When faced with a range of terrible options, migrants find few simple answers. Do they stay in limbo on the Mexico side and wait, risking kidnapping or death? Do they return home and face whatever danger and violence they were fleeing? Or do they take the chance to get to the US another way, even if that way carries the risk of death, too?
Migrants must make these decisions with vastly imperfect information in the middle of traumatic situations and strong emotions, which change the way humans process information. Many are making choices without trustworthy guidance. Even when people like KBI staff and volunteers are in a position to offer counsel, we cannot pretend to know what the right choice is for people caught in an impossible web of complexity.
What we do know is that many migrants, especially adults traveling alone, do choose to take the chance of crossing the desert. Many deem it the best option they have.
Crisis in the Desert: Choking Access to Help
When a migrating person chooses to cross the desert, US policies and practices have made it even harder for them to call for help if a crisis occurs. The first way is by disincentivizing migrants to call at all. Right now, 911 dispatch in Southern Arizona re-routes distress calls from migrants to Border Patrol. This practice means that migrants know calling for help means bringing law enforcement to the scene and entering CBP custody, which is rife with abuse. Knowing this, migrants on the brink of a medical emergency may try to push themselves to go a little bit further, even if they feel exhausted. Sometimes, this hesitation means they don’t call until it’s too late.
Even if a migrant accepts that CBP will arrive and calls for 911, the reality is that Border Patrol is a law enforcement entity, not a medical one. Most agents do not have training to respond to a medical emergency. Agents can re-activate the 911 system to ask for an ambulance for a migrant, but this process wastes precious time and delays critical care. It also assumes that Border Patrol conducts a thorough search and rescue mission, which is often not the case. The most recent report from No More Deaths and La Coalición de Derechos Humanos indicates that Border Patrol fails to conduct any search or rescue mobilization in response to 63% of distress calls they receive.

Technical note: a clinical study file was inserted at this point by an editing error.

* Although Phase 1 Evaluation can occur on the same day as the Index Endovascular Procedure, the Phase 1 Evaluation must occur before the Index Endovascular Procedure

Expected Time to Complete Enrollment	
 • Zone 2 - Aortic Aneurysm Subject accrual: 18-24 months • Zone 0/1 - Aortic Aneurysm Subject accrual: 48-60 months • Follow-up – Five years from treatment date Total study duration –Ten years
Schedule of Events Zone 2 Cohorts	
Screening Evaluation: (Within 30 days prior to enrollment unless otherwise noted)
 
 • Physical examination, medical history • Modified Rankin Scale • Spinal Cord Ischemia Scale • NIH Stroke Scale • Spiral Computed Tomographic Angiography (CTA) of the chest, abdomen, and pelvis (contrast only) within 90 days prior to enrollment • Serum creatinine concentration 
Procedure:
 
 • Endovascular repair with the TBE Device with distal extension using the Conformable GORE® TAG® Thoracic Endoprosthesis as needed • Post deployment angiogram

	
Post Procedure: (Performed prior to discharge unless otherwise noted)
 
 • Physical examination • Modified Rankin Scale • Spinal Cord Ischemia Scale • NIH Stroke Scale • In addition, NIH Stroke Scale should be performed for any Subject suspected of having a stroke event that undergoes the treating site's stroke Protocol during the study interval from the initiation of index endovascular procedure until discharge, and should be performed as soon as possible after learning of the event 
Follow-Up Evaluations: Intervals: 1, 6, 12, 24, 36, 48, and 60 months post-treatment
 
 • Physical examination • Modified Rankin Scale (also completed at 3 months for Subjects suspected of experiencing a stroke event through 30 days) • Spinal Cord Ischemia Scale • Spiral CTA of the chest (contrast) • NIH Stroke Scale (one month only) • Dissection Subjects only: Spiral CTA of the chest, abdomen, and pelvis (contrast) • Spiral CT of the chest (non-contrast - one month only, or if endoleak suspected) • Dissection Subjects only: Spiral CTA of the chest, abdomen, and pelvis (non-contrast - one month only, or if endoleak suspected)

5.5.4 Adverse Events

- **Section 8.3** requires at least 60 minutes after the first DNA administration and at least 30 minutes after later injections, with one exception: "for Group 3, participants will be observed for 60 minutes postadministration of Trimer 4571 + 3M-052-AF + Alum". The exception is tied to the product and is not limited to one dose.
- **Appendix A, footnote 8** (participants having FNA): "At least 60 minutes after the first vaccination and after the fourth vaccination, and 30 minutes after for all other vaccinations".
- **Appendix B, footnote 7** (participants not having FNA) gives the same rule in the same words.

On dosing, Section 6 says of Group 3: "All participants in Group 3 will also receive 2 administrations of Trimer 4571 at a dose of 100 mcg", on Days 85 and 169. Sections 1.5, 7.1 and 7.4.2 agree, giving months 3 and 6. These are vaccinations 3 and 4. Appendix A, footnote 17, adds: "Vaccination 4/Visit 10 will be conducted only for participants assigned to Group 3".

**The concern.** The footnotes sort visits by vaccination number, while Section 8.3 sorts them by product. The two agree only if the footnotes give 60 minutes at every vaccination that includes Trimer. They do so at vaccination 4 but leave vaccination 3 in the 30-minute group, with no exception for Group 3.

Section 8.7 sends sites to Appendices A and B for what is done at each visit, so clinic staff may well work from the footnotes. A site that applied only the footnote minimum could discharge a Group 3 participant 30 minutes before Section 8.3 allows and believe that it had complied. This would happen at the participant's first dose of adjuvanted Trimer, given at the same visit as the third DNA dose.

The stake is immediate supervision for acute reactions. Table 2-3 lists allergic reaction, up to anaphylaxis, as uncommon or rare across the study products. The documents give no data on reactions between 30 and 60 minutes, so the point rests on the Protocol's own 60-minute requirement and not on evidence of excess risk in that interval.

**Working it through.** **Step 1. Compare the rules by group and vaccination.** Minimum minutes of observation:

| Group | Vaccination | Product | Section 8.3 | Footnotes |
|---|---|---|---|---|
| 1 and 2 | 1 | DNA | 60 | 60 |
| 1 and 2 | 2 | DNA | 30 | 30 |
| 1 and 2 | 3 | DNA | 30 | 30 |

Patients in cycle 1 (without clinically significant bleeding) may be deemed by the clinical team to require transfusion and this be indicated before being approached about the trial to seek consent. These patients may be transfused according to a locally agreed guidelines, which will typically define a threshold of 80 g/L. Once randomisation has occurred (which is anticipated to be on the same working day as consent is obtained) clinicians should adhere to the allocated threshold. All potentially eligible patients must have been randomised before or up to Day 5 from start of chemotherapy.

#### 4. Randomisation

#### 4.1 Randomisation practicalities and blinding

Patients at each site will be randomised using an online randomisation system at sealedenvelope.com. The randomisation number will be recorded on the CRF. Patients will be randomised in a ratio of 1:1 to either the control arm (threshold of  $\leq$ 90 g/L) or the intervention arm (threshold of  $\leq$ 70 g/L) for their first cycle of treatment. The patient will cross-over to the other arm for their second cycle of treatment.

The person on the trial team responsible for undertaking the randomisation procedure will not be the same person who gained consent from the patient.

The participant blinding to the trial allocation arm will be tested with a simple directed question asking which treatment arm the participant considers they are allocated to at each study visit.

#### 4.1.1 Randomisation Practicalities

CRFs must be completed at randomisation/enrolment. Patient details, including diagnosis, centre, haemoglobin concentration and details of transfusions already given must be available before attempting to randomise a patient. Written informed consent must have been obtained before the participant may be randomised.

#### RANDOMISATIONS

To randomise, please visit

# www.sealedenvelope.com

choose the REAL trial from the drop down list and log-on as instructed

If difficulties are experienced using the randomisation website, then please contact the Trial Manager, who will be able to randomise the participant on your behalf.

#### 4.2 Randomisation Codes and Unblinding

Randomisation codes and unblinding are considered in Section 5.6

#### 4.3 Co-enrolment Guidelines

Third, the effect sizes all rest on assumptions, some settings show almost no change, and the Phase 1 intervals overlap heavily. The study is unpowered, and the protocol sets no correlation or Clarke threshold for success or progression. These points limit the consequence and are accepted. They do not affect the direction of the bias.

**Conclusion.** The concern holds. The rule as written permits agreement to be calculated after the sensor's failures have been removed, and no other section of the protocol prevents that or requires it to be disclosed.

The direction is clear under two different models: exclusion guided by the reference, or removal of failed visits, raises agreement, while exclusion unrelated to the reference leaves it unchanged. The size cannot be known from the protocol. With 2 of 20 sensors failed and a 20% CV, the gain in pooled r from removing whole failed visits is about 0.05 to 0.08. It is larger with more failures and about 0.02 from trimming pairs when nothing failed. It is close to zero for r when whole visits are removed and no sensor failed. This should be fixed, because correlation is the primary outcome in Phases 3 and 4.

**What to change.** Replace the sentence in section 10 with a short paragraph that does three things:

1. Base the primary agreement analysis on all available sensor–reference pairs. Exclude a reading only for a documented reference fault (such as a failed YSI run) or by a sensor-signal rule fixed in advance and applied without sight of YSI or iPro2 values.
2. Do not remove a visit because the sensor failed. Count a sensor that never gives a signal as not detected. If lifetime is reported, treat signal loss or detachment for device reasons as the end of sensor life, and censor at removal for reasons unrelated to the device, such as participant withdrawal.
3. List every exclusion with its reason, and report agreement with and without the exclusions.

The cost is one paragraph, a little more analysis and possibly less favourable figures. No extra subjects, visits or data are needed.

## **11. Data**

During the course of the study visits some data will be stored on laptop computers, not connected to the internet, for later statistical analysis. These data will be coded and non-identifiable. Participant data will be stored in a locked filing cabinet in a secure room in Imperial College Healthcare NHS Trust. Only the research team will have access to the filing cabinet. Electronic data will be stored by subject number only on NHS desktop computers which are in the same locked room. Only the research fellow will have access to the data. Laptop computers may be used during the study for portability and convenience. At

None of these numbers account for the reality that many migrants are physically or technologically unable to call for help in the first place. Forcing migrants to travel in increasingly remote parts of the desert means that their cell phones, if they have access to one, are less likely to work. Similarly, dehydration and heat exposure often cause disorientation, confusion, and psychological distress. When a migrant in the desert experiences a medical emergency, they’re likely incapable of making a phone call even if they wanted to.
These realities have made the desert even more deadly than it is on its own, largely through discrimination and neglect. We have pushed migrants into the desert and functionally abandoned them. The only humane response is to undo policies that needlessly push migrants into danger in the first place.